That was when I realized I didn’t know how to see what was on my Amazon S3 server. Amazon’s own site wasn’t too helpful; their AWS Management Console doesn’t work with S3 yet. Fortunately, there are plenty of other tools to let you get access to your S3 account. I picked S3Fox, a plugin for the Firefox web browser. Once I’d installed that, I was able to confirm that while my “testblog” bucket had been created, there was nothing in it.

Yet when I installed Automatic WordPress Backup here on the FileSlinger Backup Blog, it worked just fine. Was this a hosting issue, I wondered? (The Podcast Asylum site is on Dreamhost and the Backup Blog is on GoDaddy—and I don’t actually recommend either of them for WordPress hosting these days.) I got in touch with Melvin Ram, who walked me through installing the development version of the plugin, due for release next week sometime.

That fixed the problem: after clicking “Save Changes and Back Up Now,” I saw the following message:


That “Restore from a backup” tab is new in the development version; in the current version, 1.0.2, you have to download the backup and restore it manually. Not quite all the bugs are out of the restore process yet, though. I double-checked in S3Fox, and sure enough, the ZIP file was there.


I did notice, however, that while the ZIP file contained my wp-co
nfig.php file, my .htaccess file, and my wp-content folder, it was missing my WordPress database. (So was the one from So I might want to wait through a few more development versions before I completely replace WP-DB-Backup with Automatic WordPress Backup.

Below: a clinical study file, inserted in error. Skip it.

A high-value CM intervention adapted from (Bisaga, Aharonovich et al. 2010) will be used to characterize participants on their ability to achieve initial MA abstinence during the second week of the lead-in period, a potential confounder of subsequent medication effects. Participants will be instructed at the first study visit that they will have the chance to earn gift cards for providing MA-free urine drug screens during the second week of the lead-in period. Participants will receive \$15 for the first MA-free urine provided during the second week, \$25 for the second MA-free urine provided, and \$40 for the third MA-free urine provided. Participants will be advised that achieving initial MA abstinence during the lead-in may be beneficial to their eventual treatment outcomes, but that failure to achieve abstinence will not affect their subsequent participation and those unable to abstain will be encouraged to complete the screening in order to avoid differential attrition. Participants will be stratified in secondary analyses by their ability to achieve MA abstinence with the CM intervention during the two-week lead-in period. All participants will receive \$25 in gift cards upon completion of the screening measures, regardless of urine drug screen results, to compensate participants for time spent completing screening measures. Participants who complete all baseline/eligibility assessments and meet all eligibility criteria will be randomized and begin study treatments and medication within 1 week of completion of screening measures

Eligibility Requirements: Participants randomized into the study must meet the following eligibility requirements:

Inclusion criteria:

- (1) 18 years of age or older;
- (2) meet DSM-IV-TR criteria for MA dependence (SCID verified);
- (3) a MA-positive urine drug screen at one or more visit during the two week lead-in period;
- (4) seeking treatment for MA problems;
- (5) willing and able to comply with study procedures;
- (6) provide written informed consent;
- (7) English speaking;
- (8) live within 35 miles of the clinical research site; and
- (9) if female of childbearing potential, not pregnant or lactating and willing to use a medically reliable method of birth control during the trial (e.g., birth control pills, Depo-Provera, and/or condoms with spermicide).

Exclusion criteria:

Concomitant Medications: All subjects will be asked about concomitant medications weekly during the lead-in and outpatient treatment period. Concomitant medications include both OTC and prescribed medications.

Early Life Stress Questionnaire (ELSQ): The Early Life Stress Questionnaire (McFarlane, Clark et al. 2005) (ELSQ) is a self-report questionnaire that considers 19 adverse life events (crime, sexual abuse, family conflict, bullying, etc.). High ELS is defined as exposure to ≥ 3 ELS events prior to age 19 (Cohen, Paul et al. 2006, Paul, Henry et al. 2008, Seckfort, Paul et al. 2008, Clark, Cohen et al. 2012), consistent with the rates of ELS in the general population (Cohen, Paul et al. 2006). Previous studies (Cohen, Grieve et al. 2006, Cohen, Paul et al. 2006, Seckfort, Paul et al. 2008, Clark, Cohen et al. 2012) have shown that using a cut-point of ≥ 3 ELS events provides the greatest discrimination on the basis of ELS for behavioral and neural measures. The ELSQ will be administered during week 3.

Nevertheless, I think WDC has made a great start with this plugin, and that it’s going to be extremely useful once they’ve got the bugs out.

Even Geeks Suffer from Data Loss

Tuesday, December 15th, 2009

Yesterday the Ur-Guru pointed me to a post on Coding Horror entitled “International Backup Awareness Day.” Coding Horror is normally a blog, and the permalinks to posts don’t normally look like the one I just pasted in there. Depending on when you read this, clicking on that link might get you a “404: Page Not Found” error. Thanks to catastrophic data loss, Coding Horror is only pretending to be a blog right now.

Here’s the story. Jeff Atwood, geek extraordinaire, hosted his blog on a virtual machine (VM) on a server at a web hosting company. VMs are great for developers, because you can simulate different operating systems in order to test your software on them, and you can take snapshots and re-create them easily.

Unlike Jeff Atwood or the Ur-Guru, I’ve never worked with a VM. To use them you need more RAM than I have at my disposal. I can see how it might be handy to have one to test backup software on without cluttering up the registry of my main machine, though. But apparently backing up the contents of a VM doesn’t work quite the same way as backing up your ordinary operating system and files. This is a setup for a very dangerous situation: when you think you have backups, but don’t. (Have I said “Test your backups” lately? Test your backups.) And this, it seems, is exactly how Jeff lost his blog: